Margaret Cho: The model minority myth is really damaging because it sets us apart from other minorities. It was really created in order to somehow try to keep the civil rights movement from happening. The model minority movement emerged out of this ethos that was saying there was a certain way you should be a minority, and a certain way you shouldn’t be a minority.

    If you are a model minority, you don’t make a fuss about your rights. You don’t march. You don’t take action against injustice. And this was the worst thing because it set us apart from other minority communities and it took the real villain of the story, which is racism, out of the picture. It set us across from each other and fighting with each other in a way that makes white supremacy blameless. And this is a very destructive idea.

    “The Mortal Minority,” the title of my podcast this season, is a way to reject the idea of a model minority. It’s a way to kill off the idea of a model minority.

    San Francisco Bay Times: What do you think are some of the best things about Asian-American culture and life in San Francisco today, and what do you most miss about San Francisco when you are away from the city for extended times?

    Margaret Cho: Some of the best things about Asian-American culture and life in San Francisco today are really about the food and about our presence … our long presence in San Francisco. In San Francisco, there isn’t just one Chinatown; there are a few. I like Clement Street! That’s my favorite Chinatown.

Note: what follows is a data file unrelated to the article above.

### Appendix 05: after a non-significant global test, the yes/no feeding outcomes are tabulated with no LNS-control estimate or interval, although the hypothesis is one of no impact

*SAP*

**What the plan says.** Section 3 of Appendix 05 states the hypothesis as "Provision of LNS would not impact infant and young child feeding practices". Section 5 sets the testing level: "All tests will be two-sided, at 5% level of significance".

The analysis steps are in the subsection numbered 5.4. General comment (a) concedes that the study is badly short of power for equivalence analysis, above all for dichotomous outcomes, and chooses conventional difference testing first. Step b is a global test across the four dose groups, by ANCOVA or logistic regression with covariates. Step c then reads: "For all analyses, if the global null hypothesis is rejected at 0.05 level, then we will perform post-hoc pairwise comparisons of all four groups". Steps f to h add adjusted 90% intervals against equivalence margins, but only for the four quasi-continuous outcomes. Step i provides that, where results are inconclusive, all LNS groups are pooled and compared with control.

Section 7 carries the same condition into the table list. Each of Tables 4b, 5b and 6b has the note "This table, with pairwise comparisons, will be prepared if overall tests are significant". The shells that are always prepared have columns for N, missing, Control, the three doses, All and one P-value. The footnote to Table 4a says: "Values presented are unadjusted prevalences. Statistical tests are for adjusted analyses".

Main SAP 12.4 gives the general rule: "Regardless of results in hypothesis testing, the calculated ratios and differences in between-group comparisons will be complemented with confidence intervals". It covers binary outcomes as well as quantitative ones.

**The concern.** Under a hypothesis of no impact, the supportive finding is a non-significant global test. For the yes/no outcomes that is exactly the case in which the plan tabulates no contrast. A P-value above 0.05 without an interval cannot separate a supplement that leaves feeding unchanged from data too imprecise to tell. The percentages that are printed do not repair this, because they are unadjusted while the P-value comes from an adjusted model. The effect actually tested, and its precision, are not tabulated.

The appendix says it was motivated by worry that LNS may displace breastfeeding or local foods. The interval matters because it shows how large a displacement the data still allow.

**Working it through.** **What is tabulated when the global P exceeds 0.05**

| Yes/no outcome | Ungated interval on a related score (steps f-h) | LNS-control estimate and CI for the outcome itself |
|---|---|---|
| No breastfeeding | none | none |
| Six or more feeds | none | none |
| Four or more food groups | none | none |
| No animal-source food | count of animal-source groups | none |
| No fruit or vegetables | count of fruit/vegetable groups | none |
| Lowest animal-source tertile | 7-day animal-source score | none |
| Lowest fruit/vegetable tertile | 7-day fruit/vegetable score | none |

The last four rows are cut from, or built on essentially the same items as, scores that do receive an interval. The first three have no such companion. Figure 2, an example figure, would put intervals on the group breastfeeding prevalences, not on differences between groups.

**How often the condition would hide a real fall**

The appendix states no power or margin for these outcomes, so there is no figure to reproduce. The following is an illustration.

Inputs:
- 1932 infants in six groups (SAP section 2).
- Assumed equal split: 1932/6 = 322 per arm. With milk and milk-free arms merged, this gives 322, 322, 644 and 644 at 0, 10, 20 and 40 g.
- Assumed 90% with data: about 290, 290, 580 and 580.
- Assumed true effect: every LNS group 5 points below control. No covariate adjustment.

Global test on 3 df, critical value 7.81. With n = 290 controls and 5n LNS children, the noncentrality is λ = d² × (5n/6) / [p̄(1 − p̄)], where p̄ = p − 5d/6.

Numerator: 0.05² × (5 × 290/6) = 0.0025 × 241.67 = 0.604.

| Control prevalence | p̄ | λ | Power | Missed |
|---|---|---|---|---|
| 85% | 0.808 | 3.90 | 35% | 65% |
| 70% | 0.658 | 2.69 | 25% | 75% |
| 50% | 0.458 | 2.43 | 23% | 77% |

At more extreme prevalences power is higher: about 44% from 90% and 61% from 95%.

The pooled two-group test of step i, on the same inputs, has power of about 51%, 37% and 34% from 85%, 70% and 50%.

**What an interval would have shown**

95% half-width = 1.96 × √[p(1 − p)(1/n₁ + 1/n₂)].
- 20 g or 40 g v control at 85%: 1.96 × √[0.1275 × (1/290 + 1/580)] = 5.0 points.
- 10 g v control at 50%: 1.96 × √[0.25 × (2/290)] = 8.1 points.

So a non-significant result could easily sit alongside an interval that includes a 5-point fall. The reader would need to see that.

San Francisco Bay Times: When you are away from San Francisco, what else do you miss the most?

    Margaret Cho: What I miss most about San Francisco is the food and all of the things about the city that really make it what it is, such as the Sunset District where I’m from. I always miss it on Valentine’s Day because there are houses that look like those candy hearts. They are that pink pastel stucco with green pastel stucco and I can just taste how pasty those candies are from how those houses look.

    San Francisco Bay Times: What changes would you like to happen that move us closer to social and racial justice, particularly as they apply to the Asian-American community?

    Margaret Cho: I would like to see the way that we’re talking about the Asian-American community shift and grow in the future. I would like to see more people get involved. I would like to see allyships. I would like to see more of a focus on Asian-American women and queer women who are of Asian-American descent having a voice.

    It’s such a powerful thing to be able to be heard and be seen.

    New Season of The Margaret Cho Concerns the ‘Mortal Minority’

    The popular podcast The Margaret Cho this month has returned with a special second season titled “Mortal Minority.” In it, Cho and guests unpack historic crimes like the 1871 Chinatown Massacre and the 2005 Fortune Teller Murders that unfortunately have paved the way for many of the modern crimes we see today. Cho also discusses ways you can help combat hate and misinformation.

    The Margaret Cho – Mortal Minority is presented by the new female-led podcast network Earios, in partnership with Acast. If you have not yet checked out Earios, we highly recommend doing so.
    ( ) We also cannot recommend enough Cho’s podcast, which for fall episodes showcases its brilliant host and the people and issues she is most passionate about now.

    The Margaret Cho:

    Published on April 22, 2021